David Emile Durkheim, also known as Emile Durkheim, was born in Epinal, Lorraine, France, on April 15, 1858, to Melanie and Moise Durkheim. He came from a long tradition of devoted French Jews. Durkheim started his studies at a rabbinical school since his father, grandpa, and great-grandfather were all rabbis. He began studying the Hebrew language, the Old Testament, and the Talmud at a young age. However, he changed schools at a young age, preferring not to continue in his family’s paths.
Durkheim gained admission to the Ecole Normale Superieure after his third attempt in 1879. Durkheim studied at the ENS under the guidance of Numa Denis Fustel de Coulanges. He also participated in intellectual and political discussions among the students, including future luminaries such as socialist Jean Jaures, philosophers Henri Bergson and Maurice Blondel, historians Henri Berr and Camille Julian, and psychologist Pierre Janet.
Durkheim got interested in a scientific approach to society early in his career after reading Auguste Comte and Herbert Spencer simultaneously. After that, however, Durkheim considered humanistic subjects boring and shifted his focus from psychology and philosophy to ethics and sociology. Finally, in 1882, he earned a degree in philosophy.
Employment and Academic Life
In 1882, he graduated and started teaching the subject in France. He taught philosophy at different provincial schools from 1882 until 1887. Then, he left for Germany in 1885, where he studied sociology and social studies at the universities of Marburg, Berlin, and Leipzig for two years. As Durkheim said in various works, it was at Leipzig that he came to admire empiricism and its language of concrete, complex forms, as opposed to the Cartesian method’s more abstract, clear, and simple concepts. By 1886, he had finished the draft of his The Division of Labour in Society as part of his Ph.D. dissertation and was striving to develop a new field of sociology.
Durkheim’s time in Germany resulted in the publishing of several essays on German social science and philosophy; Wilhelm Wundt’s work especially inspired Durkheim. As a result, he was chosen to teach Social Sciences and Pedagogy at the University of Bordeaux in 1887, allowing him to teach the first formal sociology courses in France.
Durkheim had significant success during his stay at Bordeaux, writing his Ph.D. thesis On “the Division of Social Labor” (1893), “The Rules of Sociological Method” (1895), and “Suicide: A Study in Sociology” (1900). (1897). In 1898, he founded the famous “L’Année sociologique,” further solidifying sociology’s standing in academia.
Durkheim was ultimately promoted to the chair of the Science of Education at the Sorbonne in 1902. In 1906, he was promoted to full professor, and in 1913, his position was formalized to include sociology. He was appointed chair of the Science of Education and Sociology. He delivered lectures on a variety of topics. He produced several noteworthy articles and his last and most crucial major book, “The Elementary Forms of Religious Life” (1912).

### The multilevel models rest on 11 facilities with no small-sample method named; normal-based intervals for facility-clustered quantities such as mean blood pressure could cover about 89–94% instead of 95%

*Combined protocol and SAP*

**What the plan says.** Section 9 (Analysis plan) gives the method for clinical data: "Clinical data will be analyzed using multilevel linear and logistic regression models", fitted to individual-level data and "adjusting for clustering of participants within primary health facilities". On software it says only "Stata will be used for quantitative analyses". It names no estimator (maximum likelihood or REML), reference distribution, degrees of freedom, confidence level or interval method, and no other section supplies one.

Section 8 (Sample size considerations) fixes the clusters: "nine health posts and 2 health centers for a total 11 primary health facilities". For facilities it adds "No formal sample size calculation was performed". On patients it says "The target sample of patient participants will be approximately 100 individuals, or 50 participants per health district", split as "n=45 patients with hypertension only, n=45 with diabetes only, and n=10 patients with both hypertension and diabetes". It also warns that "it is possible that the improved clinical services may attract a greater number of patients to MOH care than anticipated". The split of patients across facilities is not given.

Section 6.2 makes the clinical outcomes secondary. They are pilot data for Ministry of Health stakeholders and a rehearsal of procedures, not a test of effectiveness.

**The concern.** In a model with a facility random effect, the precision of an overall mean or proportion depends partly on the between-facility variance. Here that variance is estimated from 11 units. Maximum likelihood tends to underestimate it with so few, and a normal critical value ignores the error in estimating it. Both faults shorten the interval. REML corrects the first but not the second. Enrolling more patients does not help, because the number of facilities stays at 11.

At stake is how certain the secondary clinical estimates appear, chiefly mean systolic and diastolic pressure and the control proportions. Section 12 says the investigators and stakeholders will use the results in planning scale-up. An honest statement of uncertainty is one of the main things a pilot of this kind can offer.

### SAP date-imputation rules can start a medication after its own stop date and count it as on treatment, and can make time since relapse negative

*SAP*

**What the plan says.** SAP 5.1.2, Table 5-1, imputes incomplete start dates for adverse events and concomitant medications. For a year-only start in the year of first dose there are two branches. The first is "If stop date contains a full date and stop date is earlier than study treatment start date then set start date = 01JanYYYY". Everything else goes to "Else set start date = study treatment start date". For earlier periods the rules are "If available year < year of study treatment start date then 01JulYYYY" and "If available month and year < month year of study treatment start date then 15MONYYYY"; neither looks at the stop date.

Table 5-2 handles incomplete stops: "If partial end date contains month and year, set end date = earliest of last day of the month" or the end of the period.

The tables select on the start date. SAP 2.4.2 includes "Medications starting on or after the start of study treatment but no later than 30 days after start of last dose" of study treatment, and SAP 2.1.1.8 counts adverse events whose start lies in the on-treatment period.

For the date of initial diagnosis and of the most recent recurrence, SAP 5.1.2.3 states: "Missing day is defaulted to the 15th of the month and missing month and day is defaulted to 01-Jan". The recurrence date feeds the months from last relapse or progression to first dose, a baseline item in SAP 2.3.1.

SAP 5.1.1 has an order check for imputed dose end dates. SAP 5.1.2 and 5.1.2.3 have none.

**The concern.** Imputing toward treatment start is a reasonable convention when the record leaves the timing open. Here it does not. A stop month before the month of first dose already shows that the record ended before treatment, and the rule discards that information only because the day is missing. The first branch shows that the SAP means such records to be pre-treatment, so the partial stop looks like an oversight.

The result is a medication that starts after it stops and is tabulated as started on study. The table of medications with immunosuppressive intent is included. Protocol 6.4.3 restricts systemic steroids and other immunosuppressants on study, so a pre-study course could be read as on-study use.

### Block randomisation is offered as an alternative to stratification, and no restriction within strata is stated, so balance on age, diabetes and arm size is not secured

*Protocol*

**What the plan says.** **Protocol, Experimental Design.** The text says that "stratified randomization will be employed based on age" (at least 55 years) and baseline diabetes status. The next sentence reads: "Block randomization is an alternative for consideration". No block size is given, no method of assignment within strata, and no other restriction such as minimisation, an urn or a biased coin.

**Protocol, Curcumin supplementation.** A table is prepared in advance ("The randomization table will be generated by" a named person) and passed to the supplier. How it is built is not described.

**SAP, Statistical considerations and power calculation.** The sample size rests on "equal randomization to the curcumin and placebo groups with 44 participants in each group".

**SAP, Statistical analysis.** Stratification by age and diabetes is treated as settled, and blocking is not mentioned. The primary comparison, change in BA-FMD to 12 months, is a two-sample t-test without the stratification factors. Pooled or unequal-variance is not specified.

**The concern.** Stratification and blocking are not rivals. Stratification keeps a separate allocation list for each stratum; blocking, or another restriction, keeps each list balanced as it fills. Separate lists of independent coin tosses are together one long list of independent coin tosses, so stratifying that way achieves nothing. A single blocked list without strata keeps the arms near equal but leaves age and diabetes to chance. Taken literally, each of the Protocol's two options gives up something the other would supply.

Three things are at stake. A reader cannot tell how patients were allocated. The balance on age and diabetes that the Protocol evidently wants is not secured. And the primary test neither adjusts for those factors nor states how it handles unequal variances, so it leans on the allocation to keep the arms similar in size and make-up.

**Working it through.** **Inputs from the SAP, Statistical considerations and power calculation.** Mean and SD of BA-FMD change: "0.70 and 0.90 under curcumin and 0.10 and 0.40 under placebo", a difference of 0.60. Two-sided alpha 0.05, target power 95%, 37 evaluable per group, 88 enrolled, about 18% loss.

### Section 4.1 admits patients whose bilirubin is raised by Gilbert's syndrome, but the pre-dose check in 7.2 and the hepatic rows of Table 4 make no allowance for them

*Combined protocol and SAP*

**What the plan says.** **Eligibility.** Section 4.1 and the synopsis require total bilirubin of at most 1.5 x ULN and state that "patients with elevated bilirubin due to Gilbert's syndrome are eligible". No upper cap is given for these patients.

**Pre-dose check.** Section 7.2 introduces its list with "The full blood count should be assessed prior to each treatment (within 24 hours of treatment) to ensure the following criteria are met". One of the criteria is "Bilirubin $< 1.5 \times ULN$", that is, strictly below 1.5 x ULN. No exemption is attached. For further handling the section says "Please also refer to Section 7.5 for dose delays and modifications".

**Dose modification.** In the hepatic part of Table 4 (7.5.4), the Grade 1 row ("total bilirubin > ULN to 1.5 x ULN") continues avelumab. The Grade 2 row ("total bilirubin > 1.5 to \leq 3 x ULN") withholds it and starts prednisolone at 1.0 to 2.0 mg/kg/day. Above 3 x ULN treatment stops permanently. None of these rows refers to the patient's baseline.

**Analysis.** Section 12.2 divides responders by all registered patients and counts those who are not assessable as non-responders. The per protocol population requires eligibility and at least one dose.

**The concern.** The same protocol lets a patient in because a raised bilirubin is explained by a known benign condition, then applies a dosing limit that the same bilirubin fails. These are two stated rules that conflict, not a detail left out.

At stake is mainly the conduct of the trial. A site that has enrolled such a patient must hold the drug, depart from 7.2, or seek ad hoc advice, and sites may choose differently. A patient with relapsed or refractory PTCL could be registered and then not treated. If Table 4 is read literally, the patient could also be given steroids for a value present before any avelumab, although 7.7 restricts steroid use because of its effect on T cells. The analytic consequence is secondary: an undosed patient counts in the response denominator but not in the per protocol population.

Sociological journal L’Année sociologique
Durkheim significantly impacted the formation of sociology, but his influence was not limited to it. Much of his influence in other domains stemmed from his founding of the magazine L’Année sociologique in 1898. Although the issue had an original essay by Georg Simmel, the magazine was mostly a compilation of book reviews and bibliographic resources. Its goal was to “challenge the still prevalent notion that sociology is a part of philosophy” and to challenge “popular sociology of the day.”
Although Durkheim, the editor, certainly did most of the work, particularly in the magazine’s early issues, this was a joint effort that brought together philosophers and sociologists devoted to establishing a rigorous scientific sociology. In addition, Durkheim utilized the L’Année sociologique to bring together a group of like-minded researchers, which was critical to the advancement of scientific sociology. Celestin Bougle, Gaston Richard, Francois Simiand, Henri Hubert, and Durkheim’s nephew Marcel Mauss were among the prominent individuals. The task was demanding, taking up at least four to five months of the year. Although vital, the emphasis on book reviews and bibliographies upset Durkheim since it distracted him from the equally crucial responsibility of performing original sociological work.
Durkheim married Louise Dreyfus in 1887, with whom he had two children, Marie and André. Louise assisted Durkheim in his scholarly efforts. Louise was involved in the administrative editorial work of the prominent multivolume magazine that Durkheim launched and in copying manuscripts and correcting proofs.
Impact of World War I and Later Life
Durkheim suffered devastating repercussions when World War I broke underway. Many of his most promising students were killed in the war, and his son, Andre, was killed in battle in 1915. Durkheim never recovered from this, and he died of a stroke in November 1917, leaving only a rough introduction to his last great work, La Morale (Morality). He was laid to rest at Paris’s Montparnasse Cemetery.